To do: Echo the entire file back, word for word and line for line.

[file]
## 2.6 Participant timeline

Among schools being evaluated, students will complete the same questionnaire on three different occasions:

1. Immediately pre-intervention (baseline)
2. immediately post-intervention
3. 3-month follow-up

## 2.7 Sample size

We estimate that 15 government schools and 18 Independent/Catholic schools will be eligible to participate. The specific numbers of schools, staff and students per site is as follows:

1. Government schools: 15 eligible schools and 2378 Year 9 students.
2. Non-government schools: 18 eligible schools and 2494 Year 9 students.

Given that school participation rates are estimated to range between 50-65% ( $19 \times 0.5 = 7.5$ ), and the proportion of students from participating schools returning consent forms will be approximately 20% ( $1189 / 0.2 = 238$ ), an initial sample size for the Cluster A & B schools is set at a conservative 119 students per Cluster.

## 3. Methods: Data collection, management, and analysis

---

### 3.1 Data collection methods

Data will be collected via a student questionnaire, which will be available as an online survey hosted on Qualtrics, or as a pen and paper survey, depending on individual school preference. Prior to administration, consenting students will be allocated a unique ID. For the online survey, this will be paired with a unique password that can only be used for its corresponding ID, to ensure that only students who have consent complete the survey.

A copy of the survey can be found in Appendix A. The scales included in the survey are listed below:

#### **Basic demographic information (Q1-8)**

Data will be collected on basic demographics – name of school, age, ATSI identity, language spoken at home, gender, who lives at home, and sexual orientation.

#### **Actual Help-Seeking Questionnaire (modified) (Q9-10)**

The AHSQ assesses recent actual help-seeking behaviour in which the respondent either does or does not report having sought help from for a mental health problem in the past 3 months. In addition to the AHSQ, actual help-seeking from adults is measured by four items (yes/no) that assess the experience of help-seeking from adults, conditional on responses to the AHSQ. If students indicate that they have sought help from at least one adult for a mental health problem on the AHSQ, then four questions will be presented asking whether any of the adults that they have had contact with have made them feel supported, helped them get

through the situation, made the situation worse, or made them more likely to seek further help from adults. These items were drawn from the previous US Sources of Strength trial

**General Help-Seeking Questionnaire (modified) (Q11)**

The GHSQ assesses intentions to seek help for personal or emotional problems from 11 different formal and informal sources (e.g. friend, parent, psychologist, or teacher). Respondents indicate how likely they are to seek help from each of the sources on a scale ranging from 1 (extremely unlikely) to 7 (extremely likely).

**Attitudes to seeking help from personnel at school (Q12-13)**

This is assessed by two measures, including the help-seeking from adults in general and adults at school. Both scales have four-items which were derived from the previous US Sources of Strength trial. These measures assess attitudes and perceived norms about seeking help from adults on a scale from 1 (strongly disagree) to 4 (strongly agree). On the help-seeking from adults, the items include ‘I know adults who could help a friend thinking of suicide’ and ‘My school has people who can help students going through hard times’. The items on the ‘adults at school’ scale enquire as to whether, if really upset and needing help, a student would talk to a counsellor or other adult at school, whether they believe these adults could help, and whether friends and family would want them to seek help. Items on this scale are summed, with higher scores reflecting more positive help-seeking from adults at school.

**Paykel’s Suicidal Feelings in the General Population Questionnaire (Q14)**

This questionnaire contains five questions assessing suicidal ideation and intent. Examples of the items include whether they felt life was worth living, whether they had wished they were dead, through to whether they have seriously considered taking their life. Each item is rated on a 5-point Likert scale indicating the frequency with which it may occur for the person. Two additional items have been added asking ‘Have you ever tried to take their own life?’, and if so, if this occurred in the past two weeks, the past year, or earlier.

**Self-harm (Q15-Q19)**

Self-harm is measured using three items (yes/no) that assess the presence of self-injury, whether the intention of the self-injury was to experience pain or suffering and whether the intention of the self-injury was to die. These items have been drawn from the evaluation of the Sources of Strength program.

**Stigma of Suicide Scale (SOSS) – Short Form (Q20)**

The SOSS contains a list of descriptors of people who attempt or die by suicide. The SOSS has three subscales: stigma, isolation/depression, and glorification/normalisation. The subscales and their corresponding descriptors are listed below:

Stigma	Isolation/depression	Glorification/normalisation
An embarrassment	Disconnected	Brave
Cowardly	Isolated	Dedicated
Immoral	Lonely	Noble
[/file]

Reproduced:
## 2.6 Participant timeline

Among schools being evaluated, students will complete the same questionnaire on three different occasions:

1. Immediately pre-intervention (baseline)
2. immediately post-intervention
3. 3-month follow-up

## 2.7 Sample size

We estimate that 15 government schools and 18 Independent/Catholic schools will be eligible to participate. The specific numbers of schools, staff and students per site is as follows:

1. Government schools: 15 eligible schools and 2378 Year 9 students.
2. Non-government schools: 18 eligible schools and 2494 Year 9 students.

Given that school participation rates are estimated to range between 50-65% ( $19 \times 0.5 = 7.5$ ), and the proportion of students from participating schools returning consent forms will be approximately 20% ( $1189 / 0.2 = 238$ ), an initial sample size for the Cluster A & B schools is set at a conservative 119 students per Cluster.

## 3. Methods: Data collection, management, and analysis

---

### 3.1 Data collection methods

Data will be collected via a student questionnaire, which will be available as an online survey hosted on Qualtrics, or as a pen and paper survey, depending on individual school preference. Prior to administration, consenting students will be allocated a unique ID. For the online survey, this will be paired with a unique password that can only be used for its corresponding ID, to ensure that only students who have consent complete the survey.

A copy of the survey can be found in Appendix A. The scales included in the survey are listed below:

#### **Basic demographic information (Q1-8)**

Data will be collected on basic demographics – name of school, age, ATSI identity, language spoken at home, gender, who lives at home, and sexual orientation.

#### **Actual Help-Seeking Questionnaire (modified) (Q9-10)**

The AHSQ assesses recent actual help-seeking behaviour in which the respondent either does or does not report having sought help from for a mental health problem in the past 3 months. In addition to the AHSQ, actual help-seeking from adults is measured by four items (yes/no) that assess the experience of help-seeking from adults, conditional on responses to the AHSQ. If students indicate that they have sought help from at least one adult for a mental health problem on the AHSQ, then four questions will be presented asking whether any of the adults that they have had contact with have made them feel supported, helped them get

through the situation, made the situation worse, or made them more likely to seek further help from adults. These items were drawn from the previous US Sources of Strength trial

**General Help-Seeking Questionnaire (modified) (Q11)**

The GHSQ assesses intentions to seek help for personal or emotional problems from 11 different formal and informal sources (e.g. friend, parent, psychologist, or teacher). Respondents indicate how likely they are to seek help from each of the sources on a scale ranging from 1 (extremely unlikely) to 7 (extremely likely).

**Attitudes to seeking help from personnel at school (Q12-13)**

This is assessed by two measures, including the help-seeking from adults in general and adults at school. Both scales have four-items which were derived from the previous US Sources of Strength trial. These measures assess attitudes and perceived norms about seeking help from adults on a scale from 1 (strongly disagree) to 4 (strongly agree). On the help-seeking from adults, the items include ‘I know adults who could help a friend thinking of suicide’ and ‘My school has people who can help students going through hard times’. The items on the ‘adults at school’ scale enquire as to whether, if really upset and needing help, a student would talk to a counsellor or other adult at school, whether they believe these adults could help, and whether friends and family would want them to seek help. Items on this scale are summed, with higher scores reflecting more positive help-seeking from adults at school.

**Paykel’s Suicidal Feelings in the General Population Questionnaire (Q14)**

This questionnaire contains five questions assessing suicidal ideation and intent. Examples of the items include whether they felt life was worth living, whether they had wished they were dead, through to whether they have seriously considered taking their life. Each item is rated on a 5-point Likert scale indicating the frequency with which it may occur for the person. Two additional items have been added asking ‘Have you ever tried to take their own life?’, and if so, if this occurred in the past two weeks, the past year, or earlier.

**Self-harm (Q15-Q19)**

Self-harm is measured using three items (yes/no) that assess the presence of self-injury, whether the intention of the self-injury was to experience pain or suffering and whether the intention of the self-injury was to die. These items have been drawn from the evaluation of the Sources of Strength program.

**Stigma of Suicide Scale (SOSS) – Short Form (Q20)**

The SOSS contains a list of descriptors of people who attempt or die by suicide. The SOSS has three subscales: stigma, isolation/depression, and glorification/normalisation. The subscales and their corresponding descriptors are listed below:

Stigma	Isolation/depression	Glorification/normalisation
An embarrassment	Disconnected	Brave
Cowardly	Isolated	Dedicated
Immoral	Lonely	Noble